Electronic Thesis and Dissertation Repository

Degree

Doctor of Philosophy

Program

Mechanical and Materials Engineering

Supervisor

Dr. Liying Jiang

Abstract

The addition of carbon nanotubes (CNTs) in polymers to form conductive composites has been attracting great interest from research and industry communities due to their potential applications. Experiments and simulations have demonstrated that the addition of a very small amount of CNTs into polymers can significantly improve the electrical conductivity of the composites. Such significant improvement in the electrical conductivity is attributed to two conductivity mechanisms: nanoscale electron hopping and microscale conductive networks. Understanding and prediction of the overall electrical conductivity of the composites with the incorporation of the conductivity mechanisms that underpin the macroscopic electrical properties are essential for their engineering applications. One of the most promising applications of the conductive composites is for stretchable electronics. For such an application, it is naturally necessary to investigate the stretching effects upon the overall electrical conductivity of the composites. Furthermore, CNTs dispersed in polymers are usually not straight but rather have a certain degree of waviness due to the CNTs' large aspect ratio and low bending stiffness. It has been suggested that the waviness can have considerable effect on the electrical conductivity of the composites. Therefore, the investigation of CNT waviness effect is of great importance for the prediction of the overall electrical conductivity of the composites.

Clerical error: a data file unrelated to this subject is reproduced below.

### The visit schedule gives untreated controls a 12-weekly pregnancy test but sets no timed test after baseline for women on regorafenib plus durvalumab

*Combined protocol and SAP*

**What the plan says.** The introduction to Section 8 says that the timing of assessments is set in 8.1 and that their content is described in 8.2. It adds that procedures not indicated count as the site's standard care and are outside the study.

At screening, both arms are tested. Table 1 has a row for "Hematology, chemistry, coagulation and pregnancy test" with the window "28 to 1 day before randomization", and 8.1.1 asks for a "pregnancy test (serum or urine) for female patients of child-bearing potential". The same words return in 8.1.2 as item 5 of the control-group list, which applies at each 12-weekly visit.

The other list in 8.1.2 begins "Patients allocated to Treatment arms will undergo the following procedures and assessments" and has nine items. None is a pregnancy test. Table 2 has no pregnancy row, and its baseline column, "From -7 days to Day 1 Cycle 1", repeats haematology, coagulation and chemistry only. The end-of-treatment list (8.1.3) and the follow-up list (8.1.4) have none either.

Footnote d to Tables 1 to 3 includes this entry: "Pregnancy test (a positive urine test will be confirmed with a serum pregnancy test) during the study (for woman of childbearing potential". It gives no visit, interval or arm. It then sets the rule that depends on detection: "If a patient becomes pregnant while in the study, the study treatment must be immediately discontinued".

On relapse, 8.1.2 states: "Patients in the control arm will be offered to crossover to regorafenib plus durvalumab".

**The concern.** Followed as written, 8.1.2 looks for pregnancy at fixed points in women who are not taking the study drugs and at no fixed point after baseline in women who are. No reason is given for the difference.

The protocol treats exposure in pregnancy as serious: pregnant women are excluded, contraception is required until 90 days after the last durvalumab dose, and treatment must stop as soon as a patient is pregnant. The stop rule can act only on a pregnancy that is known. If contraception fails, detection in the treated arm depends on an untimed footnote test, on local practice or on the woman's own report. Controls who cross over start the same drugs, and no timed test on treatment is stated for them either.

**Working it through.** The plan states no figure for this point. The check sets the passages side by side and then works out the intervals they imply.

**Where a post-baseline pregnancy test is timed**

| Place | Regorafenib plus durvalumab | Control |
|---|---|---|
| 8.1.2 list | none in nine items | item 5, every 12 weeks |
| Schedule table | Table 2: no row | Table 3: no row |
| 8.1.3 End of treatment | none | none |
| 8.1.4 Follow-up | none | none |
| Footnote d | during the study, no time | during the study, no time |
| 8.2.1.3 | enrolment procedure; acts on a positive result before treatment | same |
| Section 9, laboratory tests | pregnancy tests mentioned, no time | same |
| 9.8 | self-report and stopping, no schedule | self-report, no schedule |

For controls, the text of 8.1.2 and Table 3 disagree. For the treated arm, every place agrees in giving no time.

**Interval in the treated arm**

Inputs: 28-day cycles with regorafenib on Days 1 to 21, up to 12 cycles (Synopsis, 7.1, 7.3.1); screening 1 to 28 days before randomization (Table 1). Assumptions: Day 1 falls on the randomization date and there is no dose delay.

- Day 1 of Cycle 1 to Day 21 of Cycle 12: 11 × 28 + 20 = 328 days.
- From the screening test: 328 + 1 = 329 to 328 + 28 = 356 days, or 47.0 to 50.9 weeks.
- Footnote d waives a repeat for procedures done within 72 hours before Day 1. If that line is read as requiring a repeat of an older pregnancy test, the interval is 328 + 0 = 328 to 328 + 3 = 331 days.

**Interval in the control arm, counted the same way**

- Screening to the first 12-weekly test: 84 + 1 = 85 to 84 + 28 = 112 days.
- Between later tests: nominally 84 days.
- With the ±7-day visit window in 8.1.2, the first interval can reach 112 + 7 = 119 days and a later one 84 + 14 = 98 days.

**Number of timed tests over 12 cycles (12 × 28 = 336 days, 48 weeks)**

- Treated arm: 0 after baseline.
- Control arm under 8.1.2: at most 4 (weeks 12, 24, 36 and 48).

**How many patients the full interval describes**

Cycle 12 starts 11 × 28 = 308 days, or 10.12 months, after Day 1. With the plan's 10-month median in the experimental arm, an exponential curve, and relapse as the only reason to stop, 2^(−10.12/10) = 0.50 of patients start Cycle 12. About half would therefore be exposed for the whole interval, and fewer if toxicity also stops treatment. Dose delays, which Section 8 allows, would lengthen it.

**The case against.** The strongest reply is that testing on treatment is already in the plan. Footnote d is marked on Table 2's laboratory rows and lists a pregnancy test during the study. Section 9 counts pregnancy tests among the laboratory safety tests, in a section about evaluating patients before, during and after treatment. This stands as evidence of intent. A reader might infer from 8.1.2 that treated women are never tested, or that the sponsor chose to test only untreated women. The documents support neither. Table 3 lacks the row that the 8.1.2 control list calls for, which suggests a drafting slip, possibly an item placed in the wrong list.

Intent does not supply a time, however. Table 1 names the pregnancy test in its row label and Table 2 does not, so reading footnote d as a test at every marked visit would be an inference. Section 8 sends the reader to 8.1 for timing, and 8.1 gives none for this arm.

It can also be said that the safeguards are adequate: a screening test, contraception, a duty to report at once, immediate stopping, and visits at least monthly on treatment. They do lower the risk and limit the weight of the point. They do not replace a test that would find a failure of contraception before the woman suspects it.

In this thesis, based on the micromechanics theory, a mixed micromechanics model with the incorporation of the nanoscale electron hopping and the microscale conductive networks is first developed to predict the electrical conductivity of the composites. The modeling results agree well with existing experimental data. It is found that both the electron hopping and the conductive networks contribute to the electrical conductivity of the composites while conductive networks become dominant to the electrical conductivity of the composites after percolation. It was also indicated that the sizes of CNTs have significant effects on the percolation threshold and the overall electrical conductivity of the nanocomposites. Based on the developed micromechanics model, stretching effects are then investigated by incorporating the stretching induced changes into the micromechanics model. The investigation found that the stretching, including uni-axial and bi-axial stretching, decreases the electrical conductivity of the composites in the stretching direction and the decrease is more evident for the bi-axial stretching compared to uni-axial stretching. It is also observed that the electrical conductivity is more sensitive to stretching for the composites with lower CNT volume fraction. Finally, we studied the CNT waviness effects upon the electrical conductivity of the composites under a uni-axial stretching. It is demonstrated that the waviness significantly decreases the electrical conductivity of the composites and the electrical conductivity is more sensitive to the waviness for the composites with lower CNT volume fraction and larger stretching strain. Reasons for the observed variations and phenomena are interpreted. The work in this thesis is expected to obtain increased understanding on the overall electrical conductivity of CNT-polymer composites from the theoretical perspective and provide useful guidelines for the design and optimization of the composites.


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